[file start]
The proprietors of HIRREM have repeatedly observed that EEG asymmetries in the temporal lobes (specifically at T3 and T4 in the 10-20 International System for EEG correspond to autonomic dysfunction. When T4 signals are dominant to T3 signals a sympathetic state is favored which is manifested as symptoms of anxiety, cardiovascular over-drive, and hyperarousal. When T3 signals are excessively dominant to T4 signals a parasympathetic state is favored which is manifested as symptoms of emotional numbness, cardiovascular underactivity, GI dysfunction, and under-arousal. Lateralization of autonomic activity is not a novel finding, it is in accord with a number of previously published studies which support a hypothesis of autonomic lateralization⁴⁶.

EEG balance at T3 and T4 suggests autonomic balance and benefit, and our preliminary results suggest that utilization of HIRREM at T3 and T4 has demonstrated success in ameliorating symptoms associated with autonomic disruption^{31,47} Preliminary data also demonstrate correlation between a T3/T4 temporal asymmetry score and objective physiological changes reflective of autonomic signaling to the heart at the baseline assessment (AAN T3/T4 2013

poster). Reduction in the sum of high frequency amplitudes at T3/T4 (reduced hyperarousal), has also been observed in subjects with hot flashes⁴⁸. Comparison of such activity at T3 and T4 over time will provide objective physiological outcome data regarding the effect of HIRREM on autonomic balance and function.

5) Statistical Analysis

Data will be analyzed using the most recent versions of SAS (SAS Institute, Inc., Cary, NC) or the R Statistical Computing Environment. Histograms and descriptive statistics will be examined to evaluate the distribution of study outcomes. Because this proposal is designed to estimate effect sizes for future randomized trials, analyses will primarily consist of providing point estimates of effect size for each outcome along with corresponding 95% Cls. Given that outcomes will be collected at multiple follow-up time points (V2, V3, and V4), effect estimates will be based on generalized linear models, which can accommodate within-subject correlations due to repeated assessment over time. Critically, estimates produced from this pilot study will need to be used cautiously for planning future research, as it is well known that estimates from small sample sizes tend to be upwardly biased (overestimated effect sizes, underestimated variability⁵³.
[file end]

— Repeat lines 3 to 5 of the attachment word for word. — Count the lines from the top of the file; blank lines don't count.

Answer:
poster). Reduction in the sum of high frequency amplitudes at T3/T4 (reduced hyperarousal), has also been observed in subjects with hot flashes⁴⁸. Comparison of such activity at T3 and T4 over time will provide objective physiological outcome data regarding the effect of HIRREM on autonomic balance and function.

5) Statistical Analysis

Data will be analyzed using the most recent versions of SAS (SAS Institute, Inc., Cary, NC) or the R Statistical Computing Environment. Histograms and descriptive statistics will be examined to evaluate the distribution of study outcomes. Because this proposal is designed to estimate effect sizes for future randomized trials, analyses will primarily consist of providing point estimates of effect size for each outcome along with corresponding 95% Cls. Given that outcomes will be collected at multiple follow-up time points (V2, V3, and V4), effect estimates will be based on generalized linear models, which can accommodate within-subject correlations due to repeated assessment over time. Critically, estimates produced from this pilot study will need to be used cautiously for planning future research, as it is well known that estimates from small sample sizes tend to be upwardly biased (overestimated effect sizes, underestimated variability⁵³.